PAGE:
"Vampire Diaries" Episode 10 “The Turning Point” Review

11/20/2009 Posted by Admin

By our guest blogger, Eva Medoff

Trying to asses the cultural vampire barometer has now become the stale pastime of almost every media outlet. Why is it that blood-sucking immortal creatures were able to permeate the mainstream, and no adults saw it coming? I would argue, as others have, that it never really left. “Twilight” is a natural extension of “Harry Potter,” which is a natural extension of “The Lord of the Rings.” (Moreover, are we to forget “Interview with the Vampire?”) And once a trend proves profitable, there’s really no question as to why networks and studios would sink their claws into it—or in this case, their teeth.

The latest addition, the CW’s “Vampire Diaries” had a tough act to follow after the dark brilliance of HBO’s “True Blood” and the tween dominance of Stephenie Meyer’s “Twilight.” Based on a series of books (aren’t all these vampire shows?) by L.J. Smith, the show follows high school student Elena Gilbert (Nina Dobrev, looking bored), who has just lost both her parents in a car accident and lives with her overwhelmed aunt and juvenile delinquent brother. The Gilberts reside in the vaguely New Englandish town of Mystic Falls, which apparently is in Virginia. Enter Stefan and Damon Salvatore, two hunky and mysterious newcomers to the town, who are vampires, of course.

Stefan (Paul Wesley) poses as a high school student in order to be closer to Elena, who just so happens to look like his long lost love, Katherine, whom he loved circa 1860. The brothers engaged in a rivalry over Katherine more than a century ago, and the competition didn’t end there. Damon (Ian Somerhalder of “Lost,” by far the best actor on the show) returns to Mystic Falls to haunt his brother, drain some bodies and wreak some high-school havoc.

As it turns out, Katherine was herself is a vampire, and, if this were “True Blood,” we’d say she’s the Salvatores’ maker. As the show progresses, we come to find out that she isn’t in fact dead, but imprisoned in a tomb along with the rest of the vampire colony she had begun to create during the Civil War. Stefan considers her evil now; Damon may or may not still be in love with her. Whether Damon can bring Katherine back is a continuing point of tension on the show.

On “Vampire Diaries” episode 10, the “Turning Point,” Stefan is prepared to leave town in order to protect Elena--which is, in fact, the entire plot of “New Moon.” Damon, who has become increasingly less evil and more likeable as the show has gone on (we haven’t seen him kill anyone in awhile, for instance) wants to bury the hatchet with his brother and travel the world as friends. However, when they find out that there’s a new vampire in town, they’re obliged to stay to clean up the mess.

Said vampire is Logan, an unfortunate news anchor who Damon feasted on and assumed was dead. However, someone must have snuck in after and turned Logan into a vampire--we just don’t know who. Logan goes around spooking everyone all episode until he is met with a stake to the heart by the town’s new history teacher, Ric Saltzman, who definitely knows more than the Average Joe about the supernatural, and probably isn’t human himself. Werewolf? Shape shifter? It’s anyone’s guess.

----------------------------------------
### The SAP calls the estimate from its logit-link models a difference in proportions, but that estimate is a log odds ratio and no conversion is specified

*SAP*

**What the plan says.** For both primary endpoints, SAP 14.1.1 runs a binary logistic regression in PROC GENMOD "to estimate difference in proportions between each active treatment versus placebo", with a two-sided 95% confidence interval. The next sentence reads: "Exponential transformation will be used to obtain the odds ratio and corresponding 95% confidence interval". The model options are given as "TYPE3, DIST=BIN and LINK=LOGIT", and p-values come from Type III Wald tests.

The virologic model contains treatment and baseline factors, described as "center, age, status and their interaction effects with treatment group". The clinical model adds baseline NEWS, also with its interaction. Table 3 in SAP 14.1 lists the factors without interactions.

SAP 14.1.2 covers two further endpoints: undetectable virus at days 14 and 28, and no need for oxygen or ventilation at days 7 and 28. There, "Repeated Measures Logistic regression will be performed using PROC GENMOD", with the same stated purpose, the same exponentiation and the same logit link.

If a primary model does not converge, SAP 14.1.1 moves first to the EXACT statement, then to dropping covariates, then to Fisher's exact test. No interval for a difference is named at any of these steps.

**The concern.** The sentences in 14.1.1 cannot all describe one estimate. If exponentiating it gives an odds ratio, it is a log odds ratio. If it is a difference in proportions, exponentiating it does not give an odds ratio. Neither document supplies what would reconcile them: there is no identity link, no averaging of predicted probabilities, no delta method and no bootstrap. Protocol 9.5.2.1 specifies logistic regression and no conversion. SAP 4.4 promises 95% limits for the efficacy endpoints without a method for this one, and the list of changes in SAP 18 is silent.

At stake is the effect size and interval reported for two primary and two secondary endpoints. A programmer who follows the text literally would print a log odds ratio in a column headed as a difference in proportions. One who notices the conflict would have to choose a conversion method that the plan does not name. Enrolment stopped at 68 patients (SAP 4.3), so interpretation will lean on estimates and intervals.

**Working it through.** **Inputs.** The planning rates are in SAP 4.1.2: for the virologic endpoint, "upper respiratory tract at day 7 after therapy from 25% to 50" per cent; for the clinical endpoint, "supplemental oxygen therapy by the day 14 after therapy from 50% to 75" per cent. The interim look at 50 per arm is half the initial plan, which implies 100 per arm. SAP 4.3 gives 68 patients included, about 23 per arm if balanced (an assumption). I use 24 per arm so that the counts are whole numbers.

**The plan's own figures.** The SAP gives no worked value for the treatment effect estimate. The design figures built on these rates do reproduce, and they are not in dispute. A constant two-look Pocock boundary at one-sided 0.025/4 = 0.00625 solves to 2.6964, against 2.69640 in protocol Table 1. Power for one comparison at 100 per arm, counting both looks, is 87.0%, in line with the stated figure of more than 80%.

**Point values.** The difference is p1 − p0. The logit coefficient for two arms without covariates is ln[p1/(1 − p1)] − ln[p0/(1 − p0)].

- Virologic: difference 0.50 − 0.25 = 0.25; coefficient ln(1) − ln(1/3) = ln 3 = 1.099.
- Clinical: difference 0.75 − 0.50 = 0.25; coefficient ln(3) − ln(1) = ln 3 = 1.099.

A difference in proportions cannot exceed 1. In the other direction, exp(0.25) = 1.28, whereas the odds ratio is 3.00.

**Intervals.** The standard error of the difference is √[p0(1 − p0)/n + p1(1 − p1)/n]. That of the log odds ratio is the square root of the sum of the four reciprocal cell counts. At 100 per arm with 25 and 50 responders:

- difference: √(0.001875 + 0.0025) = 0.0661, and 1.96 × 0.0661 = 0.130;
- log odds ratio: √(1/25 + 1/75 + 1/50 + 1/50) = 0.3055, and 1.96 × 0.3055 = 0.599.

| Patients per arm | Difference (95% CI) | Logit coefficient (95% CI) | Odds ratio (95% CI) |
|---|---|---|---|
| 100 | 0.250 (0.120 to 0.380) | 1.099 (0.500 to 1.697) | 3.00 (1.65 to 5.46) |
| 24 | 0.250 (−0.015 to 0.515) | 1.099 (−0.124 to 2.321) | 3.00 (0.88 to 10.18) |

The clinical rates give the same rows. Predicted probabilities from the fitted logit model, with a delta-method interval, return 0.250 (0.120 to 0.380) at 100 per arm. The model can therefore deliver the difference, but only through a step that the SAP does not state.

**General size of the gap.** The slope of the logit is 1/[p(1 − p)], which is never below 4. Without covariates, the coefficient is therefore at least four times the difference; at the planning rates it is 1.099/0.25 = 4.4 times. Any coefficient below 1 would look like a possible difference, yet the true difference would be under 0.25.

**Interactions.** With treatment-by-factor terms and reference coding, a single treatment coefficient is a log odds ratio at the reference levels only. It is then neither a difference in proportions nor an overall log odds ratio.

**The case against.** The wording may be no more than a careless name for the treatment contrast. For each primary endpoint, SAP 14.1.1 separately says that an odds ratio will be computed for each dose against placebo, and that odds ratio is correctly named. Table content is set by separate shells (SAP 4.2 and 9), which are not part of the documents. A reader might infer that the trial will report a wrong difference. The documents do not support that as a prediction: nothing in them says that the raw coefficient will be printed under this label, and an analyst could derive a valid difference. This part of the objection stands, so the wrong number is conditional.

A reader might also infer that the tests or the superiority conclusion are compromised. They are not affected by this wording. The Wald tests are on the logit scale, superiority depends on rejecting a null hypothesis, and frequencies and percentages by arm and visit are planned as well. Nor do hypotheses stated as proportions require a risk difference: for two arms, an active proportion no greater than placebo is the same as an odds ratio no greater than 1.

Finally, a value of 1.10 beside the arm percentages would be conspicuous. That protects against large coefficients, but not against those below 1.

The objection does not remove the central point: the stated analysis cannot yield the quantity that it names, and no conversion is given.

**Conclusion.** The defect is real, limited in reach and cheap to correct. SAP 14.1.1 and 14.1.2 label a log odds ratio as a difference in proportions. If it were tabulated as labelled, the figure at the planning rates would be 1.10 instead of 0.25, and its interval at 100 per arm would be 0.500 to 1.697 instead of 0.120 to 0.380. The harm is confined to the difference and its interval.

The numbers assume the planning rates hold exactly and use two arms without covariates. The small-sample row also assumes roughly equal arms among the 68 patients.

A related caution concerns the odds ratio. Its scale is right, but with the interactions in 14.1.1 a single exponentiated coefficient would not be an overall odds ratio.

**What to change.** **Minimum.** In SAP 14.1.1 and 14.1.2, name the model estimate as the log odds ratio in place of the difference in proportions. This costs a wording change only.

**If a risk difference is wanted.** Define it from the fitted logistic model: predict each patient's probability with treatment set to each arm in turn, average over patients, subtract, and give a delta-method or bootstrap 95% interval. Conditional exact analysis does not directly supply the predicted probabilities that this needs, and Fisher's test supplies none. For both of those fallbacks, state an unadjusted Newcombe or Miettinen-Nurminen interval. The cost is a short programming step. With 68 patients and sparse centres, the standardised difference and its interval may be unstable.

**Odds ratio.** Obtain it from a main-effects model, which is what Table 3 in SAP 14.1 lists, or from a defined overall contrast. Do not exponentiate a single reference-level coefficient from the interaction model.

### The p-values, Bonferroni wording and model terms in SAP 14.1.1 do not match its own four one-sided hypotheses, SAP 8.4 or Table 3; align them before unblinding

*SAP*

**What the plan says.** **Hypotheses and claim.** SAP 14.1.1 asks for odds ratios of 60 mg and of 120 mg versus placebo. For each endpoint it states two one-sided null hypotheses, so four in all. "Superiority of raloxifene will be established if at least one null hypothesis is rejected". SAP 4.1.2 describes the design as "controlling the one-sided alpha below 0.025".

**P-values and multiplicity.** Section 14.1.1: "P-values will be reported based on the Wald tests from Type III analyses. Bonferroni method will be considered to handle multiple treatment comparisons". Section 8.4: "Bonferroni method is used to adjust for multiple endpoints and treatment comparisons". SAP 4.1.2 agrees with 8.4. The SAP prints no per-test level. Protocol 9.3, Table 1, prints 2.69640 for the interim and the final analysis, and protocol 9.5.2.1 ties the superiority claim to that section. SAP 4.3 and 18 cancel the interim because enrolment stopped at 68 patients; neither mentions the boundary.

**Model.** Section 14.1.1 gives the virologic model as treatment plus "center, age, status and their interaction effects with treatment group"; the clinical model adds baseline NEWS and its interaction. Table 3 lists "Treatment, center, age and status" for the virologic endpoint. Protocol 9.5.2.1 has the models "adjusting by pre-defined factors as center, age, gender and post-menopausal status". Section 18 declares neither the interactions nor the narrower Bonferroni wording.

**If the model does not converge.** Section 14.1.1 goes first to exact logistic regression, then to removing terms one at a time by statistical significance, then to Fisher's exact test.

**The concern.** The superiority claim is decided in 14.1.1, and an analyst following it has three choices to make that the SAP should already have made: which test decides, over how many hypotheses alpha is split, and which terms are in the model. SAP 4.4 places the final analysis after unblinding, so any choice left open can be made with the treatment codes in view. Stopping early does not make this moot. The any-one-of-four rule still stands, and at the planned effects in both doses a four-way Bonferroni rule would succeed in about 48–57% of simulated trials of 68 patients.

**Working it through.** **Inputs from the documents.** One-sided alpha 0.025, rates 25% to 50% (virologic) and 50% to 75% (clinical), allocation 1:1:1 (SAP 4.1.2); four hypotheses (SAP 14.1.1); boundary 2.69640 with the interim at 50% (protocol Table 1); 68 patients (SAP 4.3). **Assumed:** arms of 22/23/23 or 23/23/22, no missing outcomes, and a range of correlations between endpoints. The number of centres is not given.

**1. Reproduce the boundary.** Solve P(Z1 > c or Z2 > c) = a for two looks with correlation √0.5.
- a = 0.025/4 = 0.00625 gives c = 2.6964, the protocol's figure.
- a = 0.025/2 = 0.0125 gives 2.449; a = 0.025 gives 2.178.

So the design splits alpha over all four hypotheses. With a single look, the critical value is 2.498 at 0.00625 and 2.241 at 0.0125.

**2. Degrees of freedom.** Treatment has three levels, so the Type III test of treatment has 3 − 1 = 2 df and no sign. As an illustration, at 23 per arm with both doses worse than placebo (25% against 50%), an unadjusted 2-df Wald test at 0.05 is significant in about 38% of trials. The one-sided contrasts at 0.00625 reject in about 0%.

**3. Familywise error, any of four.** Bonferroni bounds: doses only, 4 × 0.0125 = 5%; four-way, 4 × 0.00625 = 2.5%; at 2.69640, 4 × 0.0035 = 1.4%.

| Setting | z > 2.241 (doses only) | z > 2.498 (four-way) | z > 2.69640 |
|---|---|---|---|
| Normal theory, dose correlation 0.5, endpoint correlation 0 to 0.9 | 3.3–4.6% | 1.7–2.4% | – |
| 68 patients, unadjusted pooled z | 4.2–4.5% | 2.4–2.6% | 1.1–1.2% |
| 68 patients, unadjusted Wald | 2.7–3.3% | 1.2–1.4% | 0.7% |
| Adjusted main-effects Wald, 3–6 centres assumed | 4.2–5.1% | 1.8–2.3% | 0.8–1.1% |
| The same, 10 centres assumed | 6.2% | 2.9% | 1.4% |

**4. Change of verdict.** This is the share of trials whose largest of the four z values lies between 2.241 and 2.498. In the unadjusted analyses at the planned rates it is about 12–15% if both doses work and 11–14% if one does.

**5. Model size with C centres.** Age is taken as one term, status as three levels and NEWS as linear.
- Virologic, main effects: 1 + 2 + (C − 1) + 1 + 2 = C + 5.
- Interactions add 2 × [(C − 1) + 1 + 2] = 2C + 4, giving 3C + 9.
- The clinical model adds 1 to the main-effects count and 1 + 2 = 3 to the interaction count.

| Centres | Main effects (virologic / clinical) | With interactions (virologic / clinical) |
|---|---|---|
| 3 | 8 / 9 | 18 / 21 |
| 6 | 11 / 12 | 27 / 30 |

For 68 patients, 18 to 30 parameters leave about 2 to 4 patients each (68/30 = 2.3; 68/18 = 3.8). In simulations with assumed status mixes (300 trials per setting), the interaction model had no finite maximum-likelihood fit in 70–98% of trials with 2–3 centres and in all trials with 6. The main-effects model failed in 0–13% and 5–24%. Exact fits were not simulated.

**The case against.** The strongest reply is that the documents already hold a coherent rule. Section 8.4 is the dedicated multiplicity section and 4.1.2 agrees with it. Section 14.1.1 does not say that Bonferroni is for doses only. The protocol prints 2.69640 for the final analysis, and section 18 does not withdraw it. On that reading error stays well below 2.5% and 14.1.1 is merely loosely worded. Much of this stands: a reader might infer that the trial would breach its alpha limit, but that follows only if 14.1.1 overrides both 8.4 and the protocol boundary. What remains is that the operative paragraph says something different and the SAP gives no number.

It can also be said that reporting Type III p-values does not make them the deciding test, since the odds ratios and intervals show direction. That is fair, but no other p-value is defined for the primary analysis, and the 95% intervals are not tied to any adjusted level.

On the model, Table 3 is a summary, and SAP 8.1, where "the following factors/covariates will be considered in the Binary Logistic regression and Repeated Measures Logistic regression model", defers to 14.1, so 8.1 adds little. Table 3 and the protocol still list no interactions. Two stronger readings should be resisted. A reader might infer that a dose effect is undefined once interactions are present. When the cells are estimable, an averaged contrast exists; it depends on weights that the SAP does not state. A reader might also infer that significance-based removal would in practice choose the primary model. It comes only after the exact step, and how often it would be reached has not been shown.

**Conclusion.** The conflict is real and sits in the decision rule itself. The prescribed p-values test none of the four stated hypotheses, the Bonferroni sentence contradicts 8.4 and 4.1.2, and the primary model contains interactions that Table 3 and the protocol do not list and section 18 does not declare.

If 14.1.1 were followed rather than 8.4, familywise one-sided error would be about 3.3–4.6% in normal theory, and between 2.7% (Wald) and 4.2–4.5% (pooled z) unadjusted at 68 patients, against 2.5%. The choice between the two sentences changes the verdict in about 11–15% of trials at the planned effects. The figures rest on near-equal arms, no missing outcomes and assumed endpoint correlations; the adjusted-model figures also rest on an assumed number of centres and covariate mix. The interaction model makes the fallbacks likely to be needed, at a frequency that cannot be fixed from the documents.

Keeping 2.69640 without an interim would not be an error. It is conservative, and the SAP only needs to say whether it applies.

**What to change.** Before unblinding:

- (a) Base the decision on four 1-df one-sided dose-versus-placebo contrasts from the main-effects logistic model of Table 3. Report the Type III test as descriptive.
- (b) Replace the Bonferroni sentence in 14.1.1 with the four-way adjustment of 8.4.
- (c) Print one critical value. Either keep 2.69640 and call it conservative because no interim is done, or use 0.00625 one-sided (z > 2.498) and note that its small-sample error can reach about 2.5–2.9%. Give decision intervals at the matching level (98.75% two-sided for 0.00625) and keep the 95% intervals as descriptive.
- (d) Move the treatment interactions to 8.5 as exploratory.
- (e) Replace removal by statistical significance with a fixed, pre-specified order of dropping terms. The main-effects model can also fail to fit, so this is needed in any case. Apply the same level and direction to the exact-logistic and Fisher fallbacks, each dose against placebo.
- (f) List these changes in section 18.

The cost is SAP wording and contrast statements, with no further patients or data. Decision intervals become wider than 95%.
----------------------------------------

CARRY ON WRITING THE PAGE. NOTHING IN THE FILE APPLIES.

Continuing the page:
Throughout the season, Elena has been constantly changing her mind about whether she should be with Stefan, and finally, finally admits she’s in love with him. What happens next--a sex scene--signifies how “Vampire Diaries” is staking its territory. Call it Diet “True Blood,” but definitely don’t call it a descendant of “Twilight,” where the Mormon messages ooze off the pages (the main character waits until she’s married to have sex with her vampire beau, and refuses to have an abortion even when the baby vamp inside her is eating her from the inside out, literally).

“Vampire Diaries” may sometimes be silly and contrived, especially when we’re obliged to sit through the high school nonsense that’s injected into every CW show, but when it’s caught up in plot, which is about 70 percent of the time, it’s surprisingly compelling. Like “True Blood’s” kid sibling, it always ends on a shocking note (and is starting to pick up next episode exactly where it left off, again in homage to its raunchy predecessor).

Oh, which brings me to where “Turning Point” actually ended. When Stefan leaves the room, Elena happens upon a photo of Katherine, which of course looks exactly like her (actually, it is her, Nina Dobrev, in period costume). More than a little creeped out, she hastily drives home, and suddenly crashes into a strange figure in the middle of the road. Her car flips over, trapping her inside, and we watch as the figure stands up, repairs its broken appendages, and starts walking toward the car. The episode ends on Elena’s screams--and we may as well have been listening to Sookie Stackhouse.

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